Education

Good quality and inclusive education for every child by 2030

We work with international institutions, governments, donors, civil society coalitions and children themselves to ensure every last child has access to good-quality learning opportunities.

Globally more than 260 million out-of-school children and 130 million children in school  don’t learn even basic literacy. Particular groups are left behind, such as refugees, girls, the poorest children, ethnic minorities and those with disabilities. Over half of all refugee children are out of school.

Our priorities

Early learning: Despite the incontrovertible evidence of the value of early learning for children’s education attainment, 85% of children in low-income countries don’t have access to pre-primary servicesMore than 200 million children under the age of five in developing countries are estimated to be at risk of failing to reach their full potential.

Education in emergencies: For the vast majority of children affected by emergencies their right to education is an unfulfilled promise. Save the Children plays a leading role in the education in emergencies field as co-lead with UNICEF of the global education cluster and as a founding member of Education Cannot Wait. We have a particular focus on ensuring that every last refugee child has access to education within 30 days of crossing an international border in search of protection.

Implementing the education Sustainable Development Goal: SDG4 sets out the targets that need to be reached to ensure all children are learning from a good-quality and inclusive education by 2030. We advocate for the use of equity-based stepping stone targets to ensure that national plans are designed and implemented to ensure that the most marginalised children are learning.

Financing: Financing for education is woefully low and insufficient if we have any hope of achieving Sustainable Development Goal 4, which promises inclusive and good-quality education for all. We are working to call on national and donor governments and multilateral funders to close the education financing gap.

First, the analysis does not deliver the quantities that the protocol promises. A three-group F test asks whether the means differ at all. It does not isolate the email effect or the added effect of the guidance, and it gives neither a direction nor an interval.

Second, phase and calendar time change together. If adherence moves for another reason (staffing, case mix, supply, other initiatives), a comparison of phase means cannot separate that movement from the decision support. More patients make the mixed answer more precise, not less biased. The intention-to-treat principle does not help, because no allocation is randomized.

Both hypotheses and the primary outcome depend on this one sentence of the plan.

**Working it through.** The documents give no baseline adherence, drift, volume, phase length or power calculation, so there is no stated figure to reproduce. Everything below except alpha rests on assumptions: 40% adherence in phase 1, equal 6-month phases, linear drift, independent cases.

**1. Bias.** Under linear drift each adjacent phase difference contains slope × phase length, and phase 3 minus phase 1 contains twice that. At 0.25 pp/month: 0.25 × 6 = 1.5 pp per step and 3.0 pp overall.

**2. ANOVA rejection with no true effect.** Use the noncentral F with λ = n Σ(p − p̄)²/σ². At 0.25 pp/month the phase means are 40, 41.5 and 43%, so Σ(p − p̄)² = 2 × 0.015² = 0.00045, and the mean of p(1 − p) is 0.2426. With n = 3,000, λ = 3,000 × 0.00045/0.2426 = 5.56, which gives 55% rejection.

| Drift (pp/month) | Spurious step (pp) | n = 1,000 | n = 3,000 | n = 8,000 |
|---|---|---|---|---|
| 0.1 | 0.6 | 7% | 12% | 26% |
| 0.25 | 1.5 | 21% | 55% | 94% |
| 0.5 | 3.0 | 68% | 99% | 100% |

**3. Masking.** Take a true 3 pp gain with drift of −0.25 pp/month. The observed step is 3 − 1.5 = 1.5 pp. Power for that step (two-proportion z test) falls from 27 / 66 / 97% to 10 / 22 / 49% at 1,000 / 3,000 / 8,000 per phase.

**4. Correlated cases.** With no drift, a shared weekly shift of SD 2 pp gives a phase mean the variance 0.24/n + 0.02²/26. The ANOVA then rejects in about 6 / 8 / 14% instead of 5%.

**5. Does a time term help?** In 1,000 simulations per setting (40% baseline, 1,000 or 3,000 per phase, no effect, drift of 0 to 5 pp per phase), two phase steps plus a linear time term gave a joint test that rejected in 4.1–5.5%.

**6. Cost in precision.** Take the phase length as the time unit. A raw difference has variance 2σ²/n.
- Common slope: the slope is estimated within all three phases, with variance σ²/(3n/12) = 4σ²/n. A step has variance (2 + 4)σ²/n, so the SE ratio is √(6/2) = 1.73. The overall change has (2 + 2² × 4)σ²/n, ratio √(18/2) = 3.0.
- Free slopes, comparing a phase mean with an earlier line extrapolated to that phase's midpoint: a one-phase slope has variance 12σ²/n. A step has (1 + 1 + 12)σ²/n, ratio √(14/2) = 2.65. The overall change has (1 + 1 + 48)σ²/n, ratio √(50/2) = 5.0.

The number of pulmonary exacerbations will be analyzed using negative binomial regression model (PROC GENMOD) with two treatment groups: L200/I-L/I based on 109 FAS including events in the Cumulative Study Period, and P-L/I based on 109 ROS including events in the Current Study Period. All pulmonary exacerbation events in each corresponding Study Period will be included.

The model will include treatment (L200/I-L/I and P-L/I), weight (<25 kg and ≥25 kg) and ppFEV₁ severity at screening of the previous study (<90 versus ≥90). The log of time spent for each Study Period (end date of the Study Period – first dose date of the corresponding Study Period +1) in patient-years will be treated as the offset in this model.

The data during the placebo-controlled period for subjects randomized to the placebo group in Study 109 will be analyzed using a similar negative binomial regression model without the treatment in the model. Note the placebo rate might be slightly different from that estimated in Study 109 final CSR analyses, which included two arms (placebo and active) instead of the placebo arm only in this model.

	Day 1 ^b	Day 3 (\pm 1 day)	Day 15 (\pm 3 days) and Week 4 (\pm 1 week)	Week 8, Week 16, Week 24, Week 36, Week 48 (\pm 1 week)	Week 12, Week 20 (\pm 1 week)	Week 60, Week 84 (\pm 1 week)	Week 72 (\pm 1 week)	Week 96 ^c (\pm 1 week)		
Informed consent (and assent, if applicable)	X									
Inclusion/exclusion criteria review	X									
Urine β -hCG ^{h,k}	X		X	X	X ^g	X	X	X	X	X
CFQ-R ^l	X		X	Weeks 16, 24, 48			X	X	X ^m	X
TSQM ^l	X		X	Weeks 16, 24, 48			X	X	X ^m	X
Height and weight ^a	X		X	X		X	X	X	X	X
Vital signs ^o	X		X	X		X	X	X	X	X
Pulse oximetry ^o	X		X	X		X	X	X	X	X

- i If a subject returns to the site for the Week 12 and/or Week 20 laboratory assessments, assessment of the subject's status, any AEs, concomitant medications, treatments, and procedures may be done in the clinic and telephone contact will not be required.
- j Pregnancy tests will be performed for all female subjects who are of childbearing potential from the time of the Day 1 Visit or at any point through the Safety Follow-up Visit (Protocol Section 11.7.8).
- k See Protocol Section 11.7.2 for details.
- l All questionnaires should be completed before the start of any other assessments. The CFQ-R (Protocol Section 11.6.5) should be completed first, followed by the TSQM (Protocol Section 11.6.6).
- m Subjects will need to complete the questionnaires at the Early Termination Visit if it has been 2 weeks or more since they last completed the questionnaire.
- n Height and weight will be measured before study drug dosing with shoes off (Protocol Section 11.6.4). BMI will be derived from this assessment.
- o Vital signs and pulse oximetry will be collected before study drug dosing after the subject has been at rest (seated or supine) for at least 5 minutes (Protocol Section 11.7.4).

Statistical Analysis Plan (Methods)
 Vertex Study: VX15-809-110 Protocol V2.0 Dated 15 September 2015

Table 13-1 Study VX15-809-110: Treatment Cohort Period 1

Our key policy asks

1. Early learning: Governments should develop early learning policies and plans, backed with sufficient funding, to ensure children have access to services that support their physical growth, cognitive, language, and social-emotional development, and which enable children to start primary school at the right age, ready to learn. Governments must also ensure that children master literacy and numeracy in the early years of primary school.

2. Education in emergencies: All stakeholders must work together to increase financing and prioritisation of Education in Emergencies, and to improve coordination, policies, and plans which deliver protective, safe, and good-quality learning environments in crisis contexts.

3. Education for refugee children: The international community and host country governments must ensure that all refugee children have access to good-quality learning opportunities by: closing the financing gap; developing and implementing inclusive policies and plans; and improving the quality of educational provision to refugees and host communities.

4. Financing: Governments need to increase the amount they are spending on education. International donors need to increase their aid budgets and spend on education, and need to spend more multilaterally. This includes financing the Global Partnership for Education, the Education Cannot Wait fund for education in emergencies, and supporting the establishment of an International Financing Facility for Education.

5. SDG 4 implementation: Countries should identify the groups of children furthest from having achieved good learning outcomes and embed equity-based stepping stone targets in the education sector SDG implementation plans in order to ensure that those children aren’t left behind.

Our Key reports

Lessons in Literacy: 8 principles to ensure every last child can read

Restoring Hope, Rebuilding Futures: A plan of action for delivering universal education for South Sudanese refugees in Uganda

Fulfilling the promise: Ensuring the post-2015 education agenda delivers on equity and learning

What do children want in crisis: They want an education

Read the latest blogs on education

Our Experts

Joseph Nhan-O'Reilly

Joseph Nhan-O'Reilly

Head of Education Policy and Advocacy
J.OReilly@savethechildren.org.uk
@J_NhanOreilly

Joseph Nhan-O'Reilly is the founder of First Read which helps families with small children to learn together. In 2010 he was elected by Northern civil society and international non-government organisations to represent them on the newly constituted Global Partnership for Education Board and was re-elected in 2012.